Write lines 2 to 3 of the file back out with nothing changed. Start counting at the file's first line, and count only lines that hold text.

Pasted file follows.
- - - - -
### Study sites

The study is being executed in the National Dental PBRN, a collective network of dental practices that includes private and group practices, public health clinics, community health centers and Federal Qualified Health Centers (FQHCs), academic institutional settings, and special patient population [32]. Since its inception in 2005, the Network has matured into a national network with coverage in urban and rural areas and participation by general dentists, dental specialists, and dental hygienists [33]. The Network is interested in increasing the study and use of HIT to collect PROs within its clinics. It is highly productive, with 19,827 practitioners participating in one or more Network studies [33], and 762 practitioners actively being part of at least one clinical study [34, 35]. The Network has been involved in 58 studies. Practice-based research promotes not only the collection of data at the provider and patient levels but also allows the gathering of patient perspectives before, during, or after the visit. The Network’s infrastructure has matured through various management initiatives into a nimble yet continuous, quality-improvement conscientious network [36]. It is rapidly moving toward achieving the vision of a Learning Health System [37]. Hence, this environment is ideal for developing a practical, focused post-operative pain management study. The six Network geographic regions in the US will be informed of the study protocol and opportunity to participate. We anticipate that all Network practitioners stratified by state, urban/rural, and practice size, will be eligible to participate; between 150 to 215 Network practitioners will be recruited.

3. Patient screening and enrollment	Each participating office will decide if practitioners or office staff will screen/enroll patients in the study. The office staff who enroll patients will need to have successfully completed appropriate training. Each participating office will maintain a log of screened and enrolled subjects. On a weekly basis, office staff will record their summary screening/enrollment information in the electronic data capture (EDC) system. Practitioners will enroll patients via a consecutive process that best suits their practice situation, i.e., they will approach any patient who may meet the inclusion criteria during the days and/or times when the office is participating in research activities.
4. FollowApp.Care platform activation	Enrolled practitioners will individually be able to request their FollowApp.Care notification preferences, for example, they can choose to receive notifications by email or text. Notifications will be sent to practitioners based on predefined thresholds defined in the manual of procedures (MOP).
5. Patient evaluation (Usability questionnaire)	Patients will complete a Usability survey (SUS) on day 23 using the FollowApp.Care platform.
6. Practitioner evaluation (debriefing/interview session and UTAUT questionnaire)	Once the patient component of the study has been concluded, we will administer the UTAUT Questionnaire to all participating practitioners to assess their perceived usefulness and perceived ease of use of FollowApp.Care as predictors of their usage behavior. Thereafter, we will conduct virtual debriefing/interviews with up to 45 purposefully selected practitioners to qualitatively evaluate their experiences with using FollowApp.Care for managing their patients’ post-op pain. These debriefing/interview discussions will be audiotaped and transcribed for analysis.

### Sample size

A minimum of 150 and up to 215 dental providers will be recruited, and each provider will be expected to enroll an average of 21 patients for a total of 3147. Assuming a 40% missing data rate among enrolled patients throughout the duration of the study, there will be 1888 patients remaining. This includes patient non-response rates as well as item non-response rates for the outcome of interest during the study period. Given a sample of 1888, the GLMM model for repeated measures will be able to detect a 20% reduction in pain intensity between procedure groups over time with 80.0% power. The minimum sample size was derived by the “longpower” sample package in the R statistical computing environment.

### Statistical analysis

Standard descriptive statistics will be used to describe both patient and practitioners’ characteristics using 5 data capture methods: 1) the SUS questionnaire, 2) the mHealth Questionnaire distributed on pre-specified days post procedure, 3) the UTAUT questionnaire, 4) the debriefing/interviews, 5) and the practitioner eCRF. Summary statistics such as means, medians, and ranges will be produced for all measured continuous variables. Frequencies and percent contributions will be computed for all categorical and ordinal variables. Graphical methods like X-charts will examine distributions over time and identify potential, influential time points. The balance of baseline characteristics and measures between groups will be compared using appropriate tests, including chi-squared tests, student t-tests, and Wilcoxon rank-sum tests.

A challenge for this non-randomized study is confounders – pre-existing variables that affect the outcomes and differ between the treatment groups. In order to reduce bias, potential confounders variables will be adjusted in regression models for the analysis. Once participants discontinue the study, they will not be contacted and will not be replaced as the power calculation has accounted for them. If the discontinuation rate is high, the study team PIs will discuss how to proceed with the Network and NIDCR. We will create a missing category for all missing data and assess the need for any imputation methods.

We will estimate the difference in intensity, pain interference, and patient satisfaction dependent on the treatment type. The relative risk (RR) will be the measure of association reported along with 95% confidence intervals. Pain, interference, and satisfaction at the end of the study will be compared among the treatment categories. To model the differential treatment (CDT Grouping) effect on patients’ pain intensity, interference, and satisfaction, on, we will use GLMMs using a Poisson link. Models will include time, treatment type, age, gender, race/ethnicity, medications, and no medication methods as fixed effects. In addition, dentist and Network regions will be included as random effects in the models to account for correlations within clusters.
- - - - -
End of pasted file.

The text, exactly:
The study is being executed in the National Dental PBRN, a collective network of dental practices that includes private and group practices, public health clinics, community health centers and Federal Qualified Health Centers (FQHCs), academic institutional settings, and special patient population [32]. Since its inception in 2005, the Network has matured into a national network with coverage in urban and rural areas and participation by general dentists, dental specialists, and dental hygienists [33]. The Network is interested in increasing the study and use of HIT to collect PROs within its clinics. It is highly productive, with 19,827 practitioners participating in one or more Network studies [33], and 762 practitioners actively being part of at least one clinical study [34, 35]. The Network has been involved in 58 studies. Practice-based research promotes not only the collection of data at the provider and patient levels but also allows the gathering of patient perspectives before, during, or after the visit. The Network’s infrastructure has matured through various management initiatives into a nimble yet continuous, quality-improvement conscientious network [36]. It is rapidly moving toward achieving the vision of a Learning Health System [37]. Hence, this environment is ideal for developing a practical, focused post-operative pain management study. The six Network geographic regions in the US will be informed of the study protocol and opportunity to participate. We anticipate that all Network practitioners stratified by state, urban/rural, and practice size, will be eligible to participate; between 150 to 215 Network practitioners will be recruited.

3. Patient screening and enrollment	Each participating office will decide if practitioners or office staff will screen/enroll patients in the study. The office staff who enroll patients will need to have successfully completed appropriate training. Each participating office will maintain a log of screened and enrolled subjects. On a weekly basis, office staff will record their summary screening/enrollment information in the electronic data capture (EDC) system. Practitioners will enroll patients via a consecutive process that best suits their practice situation, i.e., they will approach any patient who may meet the inclusion criteria during the days and/or times when the office is participating in research activities.